Even the web platform has had issues creep in over the years due to the prolonged lack of focus on accessibility. Features have been added that make it easy to do things that were once impossible or extremely hard that are, unfortunately, extremely hard if not impossible to use in an accessible manner. For example, after many years, to make responsive design easier, it is finally easy to reorder chunks of content visually, but this does not reorder the content for keyboard and screenreader users, making it effectively unusable except in very narrow circumstances. New standards and technologies to fill in accessibility gaps like this are being actively worked on, but it’s going to be quite a while before all the kinks are worked out. Once everything is worked out, it will take a while for browsers to implement these new features. Some people require special software to interact with the web browser to help them interact with websites and this software also needs to fully support the new features. Until these new standards are widely supported, there’s just going to be things that both can be done easily but cannot be done accessibly without a great deal of extra of work.
A great deal of third-party code can be included on a website and, with little to no additional work, suddenly, that list of images is a slideshow or those nested lists of links become a menu or a google calendar is embedded in the page or a request to subscribe to your newsletter that pops up when you scroll to the bottom of the page. Sometimes these are included directly by CMSes, their themes, or plugins. Very few sites on the web exist without at least one piece of such third-party code and some have hundreds of pieces. None of these are things intrinsically built into the web like, say, headings and forms are. Things built into the web come with a lot of accessibility for free. Whenever new features are created on top of the web like this, a great deal of care needs to be taken to ensure they are accessible. How much care depends on the specifics—certain things just need a little change here or there, some need to be torn apart and rebuilt from the ground up, and others just aren’t really possible to do in an accessible manner yet. Progress here is slow. Sometimes these can be fixed up from the outside with a little custom code, but this is not always the case. If not, this can mean buying an alternative, but that may itself still need accessibility fixes. It could also mean having a bespoke accessible, alternative created.
Many inherently inaccessible designs have become ubiquitous on the web: links without underlines and no indication of which has focus for keyboard users, fonts that are too thin, low contrast text, and slideshows with no controls among others. Some of these, like links without underlines, are copied from site to site without thought. Some, like no focus indication are due to a lack of education about the problems this causes. Many, like slideshows and thin fonts, are simply popular.
Even entering content into a CMS can cause accessibility issues. Images need alternate text descriptions, videos need subtitles, headings cannot be used decoratively, link text must sufficiently describe their destination instead of simply saying “click here”. Content is the hardest of all. Fixing code can correct thousands of pages at once, but content has to be gone through and updated one page at a time. How to fix it—how to even know that it needs to be fixed—and how to create content that does not cause any more issues, all require a great deal of training.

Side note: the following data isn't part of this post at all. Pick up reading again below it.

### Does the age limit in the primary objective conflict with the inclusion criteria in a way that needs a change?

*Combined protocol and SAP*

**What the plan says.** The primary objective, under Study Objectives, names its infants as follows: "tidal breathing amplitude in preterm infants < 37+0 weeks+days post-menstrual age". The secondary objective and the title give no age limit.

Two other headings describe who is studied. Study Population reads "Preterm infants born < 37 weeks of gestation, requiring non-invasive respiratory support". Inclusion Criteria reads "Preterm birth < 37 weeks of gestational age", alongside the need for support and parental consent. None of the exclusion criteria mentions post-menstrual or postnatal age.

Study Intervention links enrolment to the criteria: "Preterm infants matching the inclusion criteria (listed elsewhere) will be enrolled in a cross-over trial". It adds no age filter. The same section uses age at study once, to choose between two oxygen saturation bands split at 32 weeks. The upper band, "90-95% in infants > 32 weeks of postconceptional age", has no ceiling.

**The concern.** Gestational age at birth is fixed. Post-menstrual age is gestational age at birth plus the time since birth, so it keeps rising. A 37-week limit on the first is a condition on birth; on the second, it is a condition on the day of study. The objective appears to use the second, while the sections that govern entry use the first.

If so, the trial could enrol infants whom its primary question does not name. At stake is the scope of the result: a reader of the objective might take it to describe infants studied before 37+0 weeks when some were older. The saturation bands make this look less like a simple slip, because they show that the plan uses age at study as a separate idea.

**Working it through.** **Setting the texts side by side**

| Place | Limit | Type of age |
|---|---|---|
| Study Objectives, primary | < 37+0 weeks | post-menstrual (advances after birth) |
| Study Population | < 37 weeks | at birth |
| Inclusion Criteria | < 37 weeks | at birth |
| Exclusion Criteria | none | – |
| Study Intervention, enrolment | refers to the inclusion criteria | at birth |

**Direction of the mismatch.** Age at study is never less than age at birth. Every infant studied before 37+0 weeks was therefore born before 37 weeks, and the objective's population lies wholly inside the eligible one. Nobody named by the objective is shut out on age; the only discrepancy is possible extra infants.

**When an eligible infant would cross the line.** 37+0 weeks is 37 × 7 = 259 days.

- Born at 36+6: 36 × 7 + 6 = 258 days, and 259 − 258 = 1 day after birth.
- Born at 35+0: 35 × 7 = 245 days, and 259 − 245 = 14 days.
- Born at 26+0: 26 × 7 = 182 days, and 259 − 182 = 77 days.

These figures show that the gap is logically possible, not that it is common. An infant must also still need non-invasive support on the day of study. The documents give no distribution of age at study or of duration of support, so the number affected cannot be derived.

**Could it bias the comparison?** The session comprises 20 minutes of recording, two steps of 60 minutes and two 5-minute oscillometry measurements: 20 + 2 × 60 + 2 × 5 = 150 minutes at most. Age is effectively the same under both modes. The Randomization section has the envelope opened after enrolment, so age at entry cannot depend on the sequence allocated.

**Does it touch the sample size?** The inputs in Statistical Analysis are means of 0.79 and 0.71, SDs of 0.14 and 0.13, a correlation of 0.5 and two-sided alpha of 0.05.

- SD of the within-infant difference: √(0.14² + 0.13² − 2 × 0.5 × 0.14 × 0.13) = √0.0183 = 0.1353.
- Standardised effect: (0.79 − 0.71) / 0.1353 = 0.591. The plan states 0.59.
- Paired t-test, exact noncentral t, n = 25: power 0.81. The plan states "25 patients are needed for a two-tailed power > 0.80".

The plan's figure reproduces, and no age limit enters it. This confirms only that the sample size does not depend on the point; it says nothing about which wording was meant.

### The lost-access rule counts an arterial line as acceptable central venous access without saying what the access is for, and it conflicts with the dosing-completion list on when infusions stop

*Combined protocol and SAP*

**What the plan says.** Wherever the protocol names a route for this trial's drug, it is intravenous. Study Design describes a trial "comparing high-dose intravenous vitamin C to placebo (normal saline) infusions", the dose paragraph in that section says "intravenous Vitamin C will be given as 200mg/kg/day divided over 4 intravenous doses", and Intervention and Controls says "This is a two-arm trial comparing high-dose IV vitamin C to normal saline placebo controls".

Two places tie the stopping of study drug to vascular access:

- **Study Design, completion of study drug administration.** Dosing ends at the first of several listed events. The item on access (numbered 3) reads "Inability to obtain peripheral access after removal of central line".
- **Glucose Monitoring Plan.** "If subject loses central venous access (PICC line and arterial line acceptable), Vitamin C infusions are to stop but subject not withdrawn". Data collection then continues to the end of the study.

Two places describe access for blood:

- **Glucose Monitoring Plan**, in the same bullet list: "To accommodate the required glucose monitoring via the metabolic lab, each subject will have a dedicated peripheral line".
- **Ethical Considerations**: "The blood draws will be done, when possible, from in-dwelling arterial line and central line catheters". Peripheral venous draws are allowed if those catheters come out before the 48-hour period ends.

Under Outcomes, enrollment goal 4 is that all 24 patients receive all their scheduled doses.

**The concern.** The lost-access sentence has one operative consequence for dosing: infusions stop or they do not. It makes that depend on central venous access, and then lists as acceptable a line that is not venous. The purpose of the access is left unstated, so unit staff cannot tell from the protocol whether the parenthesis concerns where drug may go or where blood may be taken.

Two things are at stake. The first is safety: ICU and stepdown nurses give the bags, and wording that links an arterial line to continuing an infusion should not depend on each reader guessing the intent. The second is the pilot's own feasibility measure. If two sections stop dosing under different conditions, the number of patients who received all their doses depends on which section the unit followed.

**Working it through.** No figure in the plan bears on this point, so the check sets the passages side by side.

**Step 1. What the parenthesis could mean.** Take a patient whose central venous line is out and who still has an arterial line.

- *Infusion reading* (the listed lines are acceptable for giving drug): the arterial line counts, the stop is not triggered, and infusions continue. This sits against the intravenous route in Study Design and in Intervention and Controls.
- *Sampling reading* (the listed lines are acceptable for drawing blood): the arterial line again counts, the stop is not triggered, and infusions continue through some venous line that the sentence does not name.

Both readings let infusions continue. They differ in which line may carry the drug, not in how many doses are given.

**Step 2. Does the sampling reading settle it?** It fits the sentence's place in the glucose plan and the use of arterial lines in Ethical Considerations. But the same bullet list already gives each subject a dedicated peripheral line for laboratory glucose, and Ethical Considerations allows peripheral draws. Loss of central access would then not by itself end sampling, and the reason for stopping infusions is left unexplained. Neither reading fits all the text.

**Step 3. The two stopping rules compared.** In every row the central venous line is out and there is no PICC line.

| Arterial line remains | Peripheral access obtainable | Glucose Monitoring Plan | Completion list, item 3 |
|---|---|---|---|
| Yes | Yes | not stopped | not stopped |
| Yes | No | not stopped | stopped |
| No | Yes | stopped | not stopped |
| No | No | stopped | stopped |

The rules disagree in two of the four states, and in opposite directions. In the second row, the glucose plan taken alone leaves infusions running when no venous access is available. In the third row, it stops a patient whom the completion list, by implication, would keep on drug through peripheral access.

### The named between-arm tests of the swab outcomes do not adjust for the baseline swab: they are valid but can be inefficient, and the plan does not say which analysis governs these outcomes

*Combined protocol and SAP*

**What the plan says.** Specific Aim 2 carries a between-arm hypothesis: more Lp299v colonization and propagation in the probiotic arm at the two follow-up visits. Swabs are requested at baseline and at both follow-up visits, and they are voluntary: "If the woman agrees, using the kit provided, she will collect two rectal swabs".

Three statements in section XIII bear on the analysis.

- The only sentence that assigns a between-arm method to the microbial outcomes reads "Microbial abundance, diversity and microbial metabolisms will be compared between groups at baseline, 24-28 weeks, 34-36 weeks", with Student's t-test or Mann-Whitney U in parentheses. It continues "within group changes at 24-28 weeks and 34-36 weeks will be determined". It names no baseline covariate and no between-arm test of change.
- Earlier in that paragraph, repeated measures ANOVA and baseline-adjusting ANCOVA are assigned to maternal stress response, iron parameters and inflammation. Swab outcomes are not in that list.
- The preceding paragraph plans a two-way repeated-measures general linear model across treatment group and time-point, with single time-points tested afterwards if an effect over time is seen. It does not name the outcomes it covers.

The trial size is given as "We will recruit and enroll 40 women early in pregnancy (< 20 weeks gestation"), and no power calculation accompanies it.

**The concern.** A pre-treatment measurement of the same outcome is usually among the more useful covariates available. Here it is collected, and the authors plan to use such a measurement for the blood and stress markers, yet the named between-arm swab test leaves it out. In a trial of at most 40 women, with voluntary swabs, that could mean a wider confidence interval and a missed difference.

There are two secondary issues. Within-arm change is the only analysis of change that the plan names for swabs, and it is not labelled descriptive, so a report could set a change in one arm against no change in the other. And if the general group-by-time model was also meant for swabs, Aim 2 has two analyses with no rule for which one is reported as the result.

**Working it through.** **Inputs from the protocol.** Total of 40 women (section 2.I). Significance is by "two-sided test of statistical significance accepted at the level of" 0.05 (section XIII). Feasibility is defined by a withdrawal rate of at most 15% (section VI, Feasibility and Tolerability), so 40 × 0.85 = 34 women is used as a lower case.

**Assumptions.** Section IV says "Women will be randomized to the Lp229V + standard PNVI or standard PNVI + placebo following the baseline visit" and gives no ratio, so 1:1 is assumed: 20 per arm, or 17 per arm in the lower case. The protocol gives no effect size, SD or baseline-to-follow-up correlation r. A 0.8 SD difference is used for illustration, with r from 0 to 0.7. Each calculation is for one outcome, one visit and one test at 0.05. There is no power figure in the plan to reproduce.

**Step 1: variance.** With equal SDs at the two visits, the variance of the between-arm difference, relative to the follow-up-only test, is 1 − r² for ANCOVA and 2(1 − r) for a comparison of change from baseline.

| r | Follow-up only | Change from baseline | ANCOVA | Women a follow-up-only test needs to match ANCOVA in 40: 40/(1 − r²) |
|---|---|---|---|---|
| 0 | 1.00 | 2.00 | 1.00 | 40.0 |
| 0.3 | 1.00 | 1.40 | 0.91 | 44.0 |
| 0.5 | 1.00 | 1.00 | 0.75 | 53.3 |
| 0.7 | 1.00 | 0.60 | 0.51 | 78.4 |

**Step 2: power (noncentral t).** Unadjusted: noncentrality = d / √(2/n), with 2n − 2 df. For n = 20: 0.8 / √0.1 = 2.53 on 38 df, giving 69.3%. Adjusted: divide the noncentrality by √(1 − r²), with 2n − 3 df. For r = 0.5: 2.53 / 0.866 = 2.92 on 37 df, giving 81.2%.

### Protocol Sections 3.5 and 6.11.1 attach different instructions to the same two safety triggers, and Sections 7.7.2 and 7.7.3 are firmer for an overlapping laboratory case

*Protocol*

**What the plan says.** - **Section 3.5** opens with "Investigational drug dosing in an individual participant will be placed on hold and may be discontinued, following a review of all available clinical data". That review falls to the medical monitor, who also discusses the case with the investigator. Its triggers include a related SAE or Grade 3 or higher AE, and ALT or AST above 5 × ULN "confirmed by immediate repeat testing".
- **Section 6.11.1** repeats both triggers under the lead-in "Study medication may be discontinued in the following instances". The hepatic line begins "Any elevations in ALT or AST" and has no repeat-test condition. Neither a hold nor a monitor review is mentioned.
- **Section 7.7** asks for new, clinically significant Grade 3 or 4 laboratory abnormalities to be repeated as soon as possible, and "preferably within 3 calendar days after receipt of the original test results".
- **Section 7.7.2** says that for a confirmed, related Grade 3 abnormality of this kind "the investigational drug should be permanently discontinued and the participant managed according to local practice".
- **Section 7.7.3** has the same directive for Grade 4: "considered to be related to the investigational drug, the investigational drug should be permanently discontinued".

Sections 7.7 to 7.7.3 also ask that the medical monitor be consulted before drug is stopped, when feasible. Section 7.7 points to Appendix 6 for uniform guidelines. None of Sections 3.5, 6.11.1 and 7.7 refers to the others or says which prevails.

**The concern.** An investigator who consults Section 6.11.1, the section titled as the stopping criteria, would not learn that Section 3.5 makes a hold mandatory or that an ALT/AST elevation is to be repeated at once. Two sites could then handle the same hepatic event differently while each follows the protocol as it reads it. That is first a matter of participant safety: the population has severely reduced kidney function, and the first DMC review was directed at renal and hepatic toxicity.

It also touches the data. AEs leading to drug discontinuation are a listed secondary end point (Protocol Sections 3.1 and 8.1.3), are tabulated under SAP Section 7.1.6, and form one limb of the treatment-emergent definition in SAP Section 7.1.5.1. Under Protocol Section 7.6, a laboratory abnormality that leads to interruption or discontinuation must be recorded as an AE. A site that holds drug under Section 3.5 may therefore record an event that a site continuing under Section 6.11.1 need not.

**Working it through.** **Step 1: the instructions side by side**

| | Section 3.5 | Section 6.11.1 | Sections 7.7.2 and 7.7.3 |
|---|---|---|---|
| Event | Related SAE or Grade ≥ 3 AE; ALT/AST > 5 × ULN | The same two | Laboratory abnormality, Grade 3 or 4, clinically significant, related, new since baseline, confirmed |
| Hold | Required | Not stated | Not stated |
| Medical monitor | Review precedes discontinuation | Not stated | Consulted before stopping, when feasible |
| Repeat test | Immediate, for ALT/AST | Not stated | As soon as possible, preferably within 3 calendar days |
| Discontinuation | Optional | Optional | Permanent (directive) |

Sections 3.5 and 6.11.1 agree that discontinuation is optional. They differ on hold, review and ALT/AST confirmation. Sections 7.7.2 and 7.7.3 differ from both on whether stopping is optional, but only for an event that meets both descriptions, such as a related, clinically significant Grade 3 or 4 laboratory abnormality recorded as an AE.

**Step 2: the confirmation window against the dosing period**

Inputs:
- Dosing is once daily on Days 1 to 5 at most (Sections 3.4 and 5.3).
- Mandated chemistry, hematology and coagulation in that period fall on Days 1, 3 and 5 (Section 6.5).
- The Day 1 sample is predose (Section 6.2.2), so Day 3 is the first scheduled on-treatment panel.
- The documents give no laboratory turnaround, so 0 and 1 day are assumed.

All of these accessibility issues need to be fixed.
Some may happen without intervention—CMS administrative portals and themes improving their accessibility, the web platform improving its accessibility defaults. Many require developer intervention—replacing an inaccessible menu system with an accessible one or just updating to a newer accessible version or changing some settings. Some require designer intervention—adding the additional controls that an accessible menu needs to be usable with only a keyboard into the site’s design, coming up with higher contrast colors and thicker fonts and link underlines that fit well with existing designs. Some require content creators to learn how to create and maintain accessible pages.
If you already have a site, it almost surely has accessibility issues that need to be fixed. There are many places these could come from. A manual audit is required to find the ones that are already there so that they may be fixed and training is required to prevent creating new ones. Automated auditing tools exist and are part of any manual audit, but automated tools can only find a small fraction of accessibility issues.
If you need a site created, you don’t want it to be created with accessibility issues that will need to be fixed. You need a team familiar with accessibility to avoid introducing them in the first place and who can train you so that you don’t inadvertently add any yourself
Morse Media can help you with your accessibility needs. We are currently working on a number of federal government websites that are legally mandated to follow accessibility standards. We can do the same for you by providing consulting, training, and accessibility-friendly design and development services to aid you through this transitional phase.